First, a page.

Food Stamps
A grocery store advertises that they accept food stamps in the South Bronx on September 19, 2013 in New York City. According to the 2010 U.S. Census Bureau report, over a quarter-million people in the South Bronx are living in poverty, making the 16th Congressional District the poorest in the nation. (Photo by Spencer Platt/Getty Images)

Congress is in the midst of debating a new bill that would result in $40 billion being cut from the Supplemental Nutrition Assistance Program (SNAP).

This short-sighted, ill-timed, and poorly thought-out bill would heartlessly tear the safety net out from under the 50 million Americans struggling to put food on the table while offering nothing in return. My colleagues considering voting for this bill are about to deal a painful blow to those most in need at a time of continuing economic hardship for the nation. This borders on unconscionable.

SNAP is one without a doubt one of the finest pieces of government assistance Congress has ever put together. Every year, hard-working Americans trying to make ends meet are given the assistance they need to make sure their families don’t go hungry. These are Americans working or trying to find work who just need a little extra help to make sure their children aren’t going to bed hungry at night. Furthermore, studies performed by the U.S. Department of Agriculture (USDA) show that families on SNAP engage in better meal planning, helping those children get the nutrition they desperately need.

Already, we have too many Americans living at or below the poverty line. The proposed cuts to SNAP would mean that assistance would dry up even as so many Americans are still feeling the sting of the recession. These cuts will force those Americans down even deeper. Up to 4 million people would go hungry every day, and 210,000 young kids would no longer be able to pay for school lunches. The importance of SNAP cannot be understated. In many cases it is the only thing standing between a child having food or not, and it has been conclusively shown that this can make all the difference in motivation and attentiveness in school. By cutting SNAP, we are cutting the potential of these children to succeed.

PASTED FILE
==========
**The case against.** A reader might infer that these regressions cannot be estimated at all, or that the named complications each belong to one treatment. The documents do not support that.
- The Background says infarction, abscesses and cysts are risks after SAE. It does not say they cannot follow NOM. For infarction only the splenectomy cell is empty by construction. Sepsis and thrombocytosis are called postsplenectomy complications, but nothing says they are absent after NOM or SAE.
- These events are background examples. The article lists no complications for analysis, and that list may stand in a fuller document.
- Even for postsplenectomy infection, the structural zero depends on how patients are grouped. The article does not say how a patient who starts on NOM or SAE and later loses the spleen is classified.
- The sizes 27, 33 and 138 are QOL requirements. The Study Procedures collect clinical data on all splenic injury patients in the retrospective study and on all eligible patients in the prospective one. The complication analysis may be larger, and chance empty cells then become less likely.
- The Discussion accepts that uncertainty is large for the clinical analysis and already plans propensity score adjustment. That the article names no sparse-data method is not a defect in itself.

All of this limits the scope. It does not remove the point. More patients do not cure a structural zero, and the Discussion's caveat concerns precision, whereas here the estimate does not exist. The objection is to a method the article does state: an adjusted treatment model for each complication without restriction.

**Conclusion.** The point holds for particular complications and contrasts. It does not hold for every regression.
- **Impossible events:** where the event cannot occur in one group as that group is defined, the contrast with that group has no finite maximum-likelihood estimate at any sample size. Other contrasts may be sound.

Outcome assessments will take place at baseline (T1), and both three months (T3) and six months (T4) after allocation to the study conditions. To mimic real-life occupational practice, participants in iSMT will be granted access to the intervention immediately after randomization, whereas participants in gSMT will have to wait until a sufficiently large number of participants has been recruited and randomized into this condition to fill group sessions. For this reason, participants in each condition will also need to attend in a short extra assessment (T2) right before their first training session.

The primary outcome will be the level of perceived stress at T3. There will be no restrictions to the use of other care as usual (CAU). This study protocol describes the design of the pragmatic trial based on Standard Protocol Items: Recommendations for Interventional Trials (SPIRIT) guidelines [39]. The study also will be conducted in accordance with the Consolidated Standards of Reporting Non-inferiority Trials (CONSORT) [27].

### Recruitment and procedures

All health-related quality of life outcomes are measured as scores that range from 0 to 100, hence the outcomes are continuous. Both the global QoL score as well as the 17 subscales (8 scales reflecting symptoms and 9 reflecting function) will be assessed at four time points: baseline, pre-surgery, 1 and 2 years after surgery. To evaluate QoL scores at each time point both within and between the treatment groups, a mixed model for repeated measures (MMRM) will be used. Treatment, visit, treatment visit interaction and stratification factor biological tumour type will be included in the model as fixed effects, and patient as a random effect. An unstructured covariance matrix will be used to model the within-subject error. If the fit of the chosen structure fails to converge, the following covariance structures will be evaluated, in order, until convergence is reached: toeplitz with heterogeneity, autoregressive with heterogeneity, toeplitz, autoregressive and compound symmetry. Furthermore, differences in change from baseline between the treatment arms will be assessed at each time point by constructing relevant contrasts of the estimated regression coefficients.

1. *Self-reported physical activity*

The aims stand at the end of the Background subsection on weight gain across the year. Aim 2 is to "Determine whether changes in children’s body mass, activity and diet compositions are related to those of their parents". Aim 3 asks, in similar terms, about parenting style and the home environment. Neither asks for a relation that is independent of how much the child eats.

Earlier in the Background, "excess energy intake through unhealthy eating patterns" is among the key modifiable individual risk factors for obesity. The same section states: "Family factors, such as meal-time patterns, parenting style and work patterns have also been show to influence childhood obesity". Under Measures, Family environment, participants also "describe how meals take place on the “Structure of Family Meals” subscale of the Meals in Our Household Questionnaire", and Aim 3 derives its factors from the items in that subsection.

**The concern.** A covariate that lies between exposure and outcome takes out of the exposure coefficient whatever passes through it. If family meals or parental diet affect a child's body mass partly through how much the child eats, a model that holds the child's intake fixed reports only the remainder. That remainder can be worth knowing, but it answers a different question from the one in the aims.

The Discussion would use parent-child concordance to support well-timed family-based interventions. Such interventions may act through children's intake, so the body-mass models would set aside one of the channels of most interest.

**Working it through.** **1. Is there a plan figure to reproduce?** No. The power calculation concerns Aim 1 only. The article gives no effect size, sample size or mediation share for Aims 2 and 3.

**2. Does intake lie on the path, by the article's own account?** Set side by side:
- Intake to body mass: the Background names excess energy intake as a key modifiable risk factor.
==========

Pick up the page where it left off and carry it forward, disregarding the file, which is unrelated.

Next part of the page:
In these times of economic hardship, we should not be punishing those benefiting from the program. The recipients of SNAP are frequently underemployed and trying to find better, stable employment so they can provide for themselves. The program offers them a chance to do that without fear that their families will starve. How can we, knowing how desperate the situation is for so many Americans as our economy still recovers, vote in favor of taking that program away from them? If we are not working to help those most in need of our help, then who are we working for?

It would be nothing short of immoral on our part to act so callously towards so many millions of our citizens. This is not a partisan issue to be debated in terms of dollars and cents. These are people’s lives – people depending on their Representatives in Congress to do the right thing. I have fought long and hard to see that these benefits continue for those who need them. My own district has many who rely on the assistance SNAP provides, and I will not back down in my duty to my constituents.

At a time when we should be focusing on the creation of new jobs and supporting the Americans who need it, we are instead voting on whether or not to cut the legs out from under them. This is not what we were sent to Congress for, and I will firmly oppose this bill and any like it that serve only to further sink Americans into poverty instead of working towards lifting them out.